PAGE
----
Enterprise risk management (ERM) is hardly new. Eric Cowperthwaite, CISO at the nonprofit healthcare organisation Providence Health and Services, recalls hearing the term for the first time in the late 1990s, "and it existed before then, even if we didn't call it that," he said.
Indeed, the term goes back several decades, according to Jeff Spivey, who is vice president at RiskIQ, president at Security Risk Management, and international vice president of ISACA.
"My father was involved in risk management beginning in 1968," he said. "What was then called 'risk management' is now called 'enterprise risk management.'"
John Shortreed, a member of the International Organisation for Standards, which developed ISO 31000, one of the most prominent frameworks for ERM, says the framework has been "evolving and maturing over the last decade, in response to the increasing risks [in] our world" brought on by such varied factors as interconnectivity, climate change and economic upheaval.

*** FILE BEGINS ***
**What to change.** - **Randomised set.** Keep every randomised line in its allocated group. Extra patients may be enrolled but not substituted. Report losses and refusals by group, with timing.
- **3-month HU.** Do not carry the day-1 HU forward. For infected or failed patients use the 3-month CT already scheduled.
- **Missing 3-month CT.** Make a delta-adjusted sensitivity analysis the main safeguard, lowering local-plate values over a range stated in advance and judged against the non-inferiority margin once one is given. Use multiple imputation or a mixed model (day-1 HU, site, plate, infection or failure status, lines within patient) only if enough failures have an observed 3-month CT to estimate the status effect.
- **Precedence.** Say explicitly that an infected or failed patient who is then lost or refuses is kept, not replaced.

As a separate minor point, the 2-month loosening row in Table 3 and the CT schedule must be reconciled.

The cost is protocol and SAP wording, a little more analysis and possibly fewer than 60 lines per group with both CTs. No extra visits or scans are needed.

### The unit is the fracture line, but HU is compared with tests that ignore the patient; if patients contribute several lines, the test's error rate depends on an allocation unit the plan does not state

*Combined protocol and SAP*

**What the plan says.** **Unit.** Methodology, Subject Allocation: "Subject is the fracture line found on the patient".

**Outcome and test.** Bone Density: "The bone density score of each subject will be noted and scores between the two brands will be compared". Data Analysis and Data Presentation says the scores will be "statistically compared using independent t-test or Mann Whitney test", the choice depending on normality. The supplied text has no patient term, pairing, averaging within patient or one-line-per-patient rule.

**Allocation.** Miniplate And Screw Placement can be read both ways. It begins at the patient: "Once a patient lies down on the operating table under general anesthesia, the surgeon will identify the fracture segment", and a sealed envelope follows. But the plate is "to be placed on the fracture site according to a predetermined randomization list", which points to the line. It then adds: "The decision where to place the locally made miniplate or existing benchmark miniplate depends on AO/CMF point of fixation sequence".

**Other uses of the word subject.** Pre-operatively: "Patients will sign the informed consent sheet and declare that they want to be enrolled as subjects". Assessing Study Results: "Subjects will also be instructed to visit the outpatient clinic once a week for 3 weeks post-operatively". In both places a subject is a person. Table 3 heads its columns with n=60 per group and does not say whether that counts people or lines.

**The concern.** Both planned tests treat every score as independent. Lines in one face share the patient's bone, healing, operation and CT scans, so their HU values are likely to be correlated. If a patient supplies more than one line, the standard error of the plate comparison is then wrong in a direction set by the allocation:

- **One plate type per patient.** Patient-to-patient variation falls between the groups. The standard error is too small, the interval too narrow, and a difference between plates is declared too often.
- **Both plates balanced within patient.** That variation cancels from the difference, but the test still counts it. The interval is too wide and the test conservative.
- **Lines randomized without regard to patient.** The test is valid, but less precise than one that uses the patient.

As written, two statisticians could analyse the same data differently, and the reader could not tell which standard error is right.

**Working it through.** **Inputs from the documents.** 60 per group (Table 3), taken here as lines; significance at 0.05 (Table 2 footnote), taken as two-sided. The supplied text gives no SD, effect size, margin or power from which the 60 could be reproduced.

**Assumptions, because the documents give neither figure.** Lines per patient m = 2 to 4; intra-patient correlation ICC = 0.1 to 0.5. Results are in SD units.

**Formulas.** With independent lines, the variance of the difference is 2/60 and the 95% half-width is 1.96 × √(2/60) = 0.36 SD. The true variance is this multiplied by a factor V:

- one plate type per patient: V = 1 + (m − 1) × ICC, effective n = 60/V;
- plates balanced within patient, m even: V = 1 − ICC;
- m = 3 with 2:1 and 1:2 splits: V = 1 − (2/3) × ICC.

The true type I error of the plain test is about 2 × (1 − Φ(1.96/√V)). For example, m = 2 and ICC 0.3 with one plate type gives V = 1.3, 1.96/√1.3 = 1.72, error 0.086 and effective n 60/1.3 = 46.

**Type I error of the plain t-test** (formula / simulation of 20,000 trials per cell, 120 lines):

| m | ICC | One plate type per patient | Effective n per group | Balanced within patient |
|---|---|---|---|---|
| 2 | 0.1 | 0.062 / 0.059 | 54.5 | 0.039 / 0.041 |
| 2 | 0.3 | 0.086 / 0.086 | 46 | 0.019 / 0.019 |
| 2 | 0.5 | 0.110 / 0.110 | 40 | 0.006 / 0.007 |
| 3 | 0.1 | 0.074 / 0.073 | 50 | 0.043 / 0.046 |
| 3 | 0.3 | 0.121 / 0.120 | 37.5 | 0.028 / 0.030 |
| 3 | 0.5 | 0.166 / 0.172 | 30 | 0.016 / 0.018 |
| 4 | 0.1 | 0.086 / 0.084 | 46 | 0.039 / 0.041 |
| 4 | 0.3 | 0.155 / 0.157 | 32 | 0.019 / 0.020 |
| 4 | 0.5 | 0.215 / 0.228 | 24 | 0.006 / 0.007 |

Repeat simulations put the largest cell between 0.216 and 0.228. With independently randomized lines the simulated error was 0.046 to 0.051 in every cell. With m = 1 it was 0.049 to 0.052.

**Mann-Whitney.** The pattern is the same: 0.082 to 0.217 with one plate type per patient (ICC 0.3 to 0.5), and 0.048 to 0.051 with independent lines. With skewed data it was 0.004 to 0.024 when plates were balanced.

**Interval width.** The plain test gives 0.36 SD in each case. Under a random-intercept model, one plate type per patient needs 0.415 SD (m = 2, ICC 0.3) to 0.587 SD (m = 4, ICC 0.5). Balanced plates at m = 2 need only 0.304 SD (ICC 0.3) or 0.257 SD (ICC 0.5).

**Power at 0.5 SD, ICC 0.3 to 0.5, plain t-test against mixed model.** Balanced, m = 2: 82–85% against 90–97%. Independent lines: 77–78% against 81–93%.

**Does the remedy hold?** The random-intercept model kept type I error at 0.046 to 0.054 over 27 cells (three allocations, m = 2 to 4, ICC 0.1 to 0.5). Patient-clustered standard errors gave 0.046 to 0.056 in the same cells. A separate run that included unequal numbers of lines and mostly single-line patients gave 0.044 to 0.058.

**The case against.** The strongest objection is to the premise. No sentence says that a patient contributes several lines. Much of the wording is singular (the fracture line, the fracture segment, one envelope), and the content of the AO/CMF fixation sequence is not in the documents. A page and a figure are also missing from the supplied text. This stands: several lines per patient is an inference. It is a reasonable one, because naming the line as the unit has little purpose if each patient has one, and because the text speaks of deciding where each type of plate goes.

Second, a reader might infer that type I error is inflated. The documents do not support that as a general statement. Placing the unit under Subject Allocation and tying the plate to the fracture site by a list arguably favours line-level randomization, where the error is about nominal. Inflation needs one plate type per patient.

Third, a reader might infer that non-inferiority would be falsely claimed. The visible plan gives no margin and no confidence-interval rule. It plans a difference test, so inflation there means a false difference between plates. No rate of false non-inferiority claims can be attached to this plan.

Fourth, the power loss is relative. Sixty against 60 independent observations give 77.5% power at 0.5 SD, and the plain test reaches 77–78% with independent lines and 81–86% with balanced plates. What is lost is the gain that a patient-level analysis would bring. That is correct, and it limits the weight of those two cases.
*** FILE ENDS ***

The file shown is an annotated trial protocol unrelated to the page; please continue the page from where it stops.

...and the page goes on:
But after all that evolution, it is still not close to being standard operating procedure in most enterprises. According to a 2012 customer survey by the Corporate Executive Board, 70 percent of respondents did not have a formal risk-appetite approach in place. Risk appetite is one of the fundamentals of ERM. Cowperthwaite is not surprised at those results.
"My perspective is that most security practices are foundationally compliance driven, even if they have a risk component," he said.
"The thinking of most CSOs is, 'There is some number of things I'm required to do. When I do them, I have a security program.'"
That doesn't mean nobody is doing ERM, he added.
"I could name a dozen CSOs who are really involved in their businesses and doing great ERM,"he said. "But I could also name more than a dozen who are basically just keeping in compliance keeping the firewalls in place. I think if we were to survey the industry as a whole, we'd find the 20-80 paradigm, where only about 20 percent really understand what their business is about so they can make the case for managing risk."